The Time Traveler this week takes a trek all the way back to the Fifties — the 1850s, that is, and more specifically July 12, 1854 when the “Phenix” newspaper recorded the fact that the Hernando Plank Road was at last completed and open for travel.
The State Legislature had chartered a corporation to build the plank road from the Town of Panola, in Panola County, across the Coldwater River, through Hernando, to terminate in Tennessee at or near Memphis. The capital stock was to be $200,000 and was to be sold to the public at $50 per share. The name was later changed to the “Memphis and Hernando Plank Road” and it started instead at Hernando, rather than Panola.
When completed, the road was 22 miles long with a toll gate every eight miles. Charges were established for a man on a horse at 10 cents, 25 cents for a carriage, and for a wagon and team 25 cents.
The reason for a paved or plank road was obvious. It’s not that hard to imagine with all the recent rainfall, but with heavy downpours during the spring, dirt roads were often muddy and nearly impassable. The Hernando Plank Road was quite an engineering marvel of its time, with sturdy cypress planks, hewn from the Delta swamps, that were laid down so that stagecoaches, wagons and even teams of mules and soldiers, North and South, could navigate the road in order to get to their destination. The newspaper heralded the fact the plank road was open for business.
“At last the Hernando Plank Road is finished and in good style. And it will be found to be most convenient to the people of DeSoto, Panola and Shelby (Tenn.) counties. A traveler can now leave Hernando by sunrise, come to Memphis and transact such business as he may desire and still return home by sunset. It used to be a hard day’s travel to come from Hernando to Memphis. Such is progress.”
A small-scale version of the Hernando-Memphis Plank Road graces the front portion of the grounds of the DeSoto County Museum in Hernando, leading from the parking lot to the museum’s front door. Its wood planks are similar to the planks that once comprised the famous road.
Everything from cotton to hogs was transported across these plank roads to major markets in Memphis and beyond.
Most of the area’s major roads were originally Native American trails. Pigeon Roost Road winds from the Tennessee state line through Olive Branch and Marshall County. Named for the legendary but now extinct carrier pigeon that nested in the Nonconnah River bottoms, millions of these pigeons would roost in trees throughout the area, with some limbs breaking under the weight.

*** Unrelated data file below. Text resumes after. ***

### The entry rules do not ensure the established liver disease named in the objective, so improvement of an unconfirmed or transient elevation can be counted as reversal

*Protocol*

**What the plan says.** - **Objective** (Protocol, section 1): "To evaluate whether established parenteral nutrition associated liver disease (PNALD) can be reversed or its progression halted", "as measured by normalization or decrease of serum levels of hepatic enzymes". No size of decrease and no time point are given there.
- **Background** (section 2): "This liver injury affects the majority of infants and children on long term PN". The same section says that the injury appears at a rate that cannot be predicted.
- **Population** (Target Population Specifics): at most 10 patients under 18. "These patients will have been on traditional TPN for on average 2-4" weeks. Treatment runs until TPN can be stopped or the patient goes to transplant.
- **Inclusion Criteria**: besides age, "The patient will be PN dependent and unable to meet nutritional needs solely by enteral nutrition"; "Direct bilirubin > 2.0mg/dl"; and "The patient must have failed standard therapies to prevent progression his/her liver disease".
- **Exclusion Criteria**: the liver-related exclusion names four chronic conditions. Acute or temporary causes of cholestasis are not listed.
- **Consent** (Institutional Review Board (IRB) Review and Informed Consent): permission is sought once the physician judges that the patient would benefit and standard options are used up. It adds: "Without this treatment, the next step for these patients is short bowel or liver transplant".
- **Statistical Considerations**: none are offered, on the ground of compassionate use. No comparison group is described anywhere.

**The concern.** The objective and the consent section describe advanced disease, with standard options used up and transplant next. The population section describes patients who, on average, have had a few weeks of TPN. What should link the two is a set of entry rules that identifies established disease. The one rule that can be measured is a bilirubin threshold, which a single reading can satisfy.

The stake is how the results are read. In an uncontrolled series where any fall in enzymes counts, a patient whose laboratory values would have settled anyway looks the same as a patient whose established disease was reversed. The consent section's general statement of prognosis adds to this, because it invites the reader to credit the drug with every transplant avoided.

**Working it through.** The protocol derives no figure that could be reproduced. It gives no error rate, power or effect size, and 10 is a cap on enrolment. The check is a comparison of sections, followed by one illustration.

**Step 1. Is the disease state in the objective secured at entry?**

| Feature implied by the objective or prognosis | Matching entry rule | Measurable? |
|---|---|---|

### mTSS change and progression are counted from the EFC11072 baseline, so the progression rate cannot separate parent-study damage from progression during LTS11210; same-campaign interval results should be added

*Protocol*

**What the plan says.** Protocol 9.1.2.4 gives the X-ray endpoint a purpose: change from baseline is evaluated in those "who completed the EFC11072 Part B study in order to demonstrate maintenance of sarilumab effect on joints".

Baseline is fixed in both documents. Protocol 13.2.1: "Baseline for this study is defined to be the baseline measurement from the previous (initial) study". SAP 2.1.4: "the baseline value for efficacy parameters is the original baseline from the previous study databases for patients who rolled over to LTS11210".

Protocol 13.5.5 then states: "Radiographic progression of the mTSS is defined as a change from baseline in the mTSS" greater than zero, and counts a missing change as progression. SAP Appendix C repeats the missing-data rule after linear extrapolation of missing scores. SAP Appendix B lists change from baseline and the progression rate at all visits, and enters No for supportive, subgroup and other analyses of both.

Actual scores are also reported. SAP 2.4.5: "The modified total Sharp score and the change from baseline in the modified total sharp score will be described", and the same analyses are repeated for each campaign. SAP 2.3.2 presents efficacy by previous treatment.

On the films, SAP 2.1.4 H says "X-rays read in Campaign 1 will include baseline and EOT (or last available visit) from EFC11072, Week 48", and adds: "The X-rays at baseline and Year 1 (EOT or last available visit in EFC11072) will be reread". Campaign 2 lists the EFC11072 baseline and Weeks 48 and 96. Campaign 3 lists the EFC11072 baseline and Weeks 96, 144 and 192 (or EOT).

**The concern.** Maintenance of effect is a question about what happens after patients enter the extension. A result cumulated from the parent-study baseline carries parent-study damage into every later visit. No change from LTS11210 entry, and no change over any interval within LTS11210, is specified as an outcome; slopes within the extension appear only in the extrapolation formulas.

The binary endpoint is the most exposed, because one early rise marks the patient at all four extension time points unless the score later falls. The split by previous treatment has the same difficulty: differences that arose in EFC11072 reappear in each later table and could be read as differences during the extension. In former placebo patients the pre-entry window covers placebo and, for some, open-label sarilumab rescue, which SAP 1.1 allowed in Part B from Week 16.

Accidents on these rural roads were common. The People’s Press newspaper, edited by W.S. Slade, who would later publish the Press and Times, wrote in 1866 about the unfortunate passing of a man named Bushrod Perrryman, an ex-Confederate soldier, who was driving a mule team down the hill of the Hernando train depot. According to the late historian Mildred Scott, “the mules became unmanageable, threw him off, with the wagon passing over his body … from the effects of which he expired in the course of a few hours.”
Fast forward a few more years until Jan. 29, 1914 when a carload of renowned citizens had an unfortunate accident that left at least one of them slightly injured.
The headline in the newspaper read in glaring type: “Automobile Turns Over.” Automobiles were a brand new contraption and their mishaps made news. “Messrs. Walter Davis of Olive Branch, Will Harris, A.D. Cleaves, and Ronie Harris started for Memphis in Mr. Entrinkin’s car. While descending the hill just north of the public square, the car carrying these squires of DeSoto County suddenly became unmanageable. The brakes were applied and as the car slid down the hill the two rear tires burst, causing the automobile to turn across the road and tip upside down. Mr. Entrikin was badly bruised about the body and his face was scratched. The other members of the party escaped unhurt.”
Speaking of roads and traffic, one of the upcoming exhibits at the DeSoto County Museum will showcase the building of I-69 and I-269, the nation’s newest super corridor.
History didn’t stop yesterday and this major road continues to change the face of the county from a sleepy community to a thriving, bustling metropolitan region.
The late DeSoto County Supervisor Gene Thach was among our local and state leaders who made this “road to the future” possible.
The Time Traveler looks forward to seeing you, dear readers, along life’s long and eventful highway.
ROBERT LEE LONG is Curator of the DeSoto County Museum.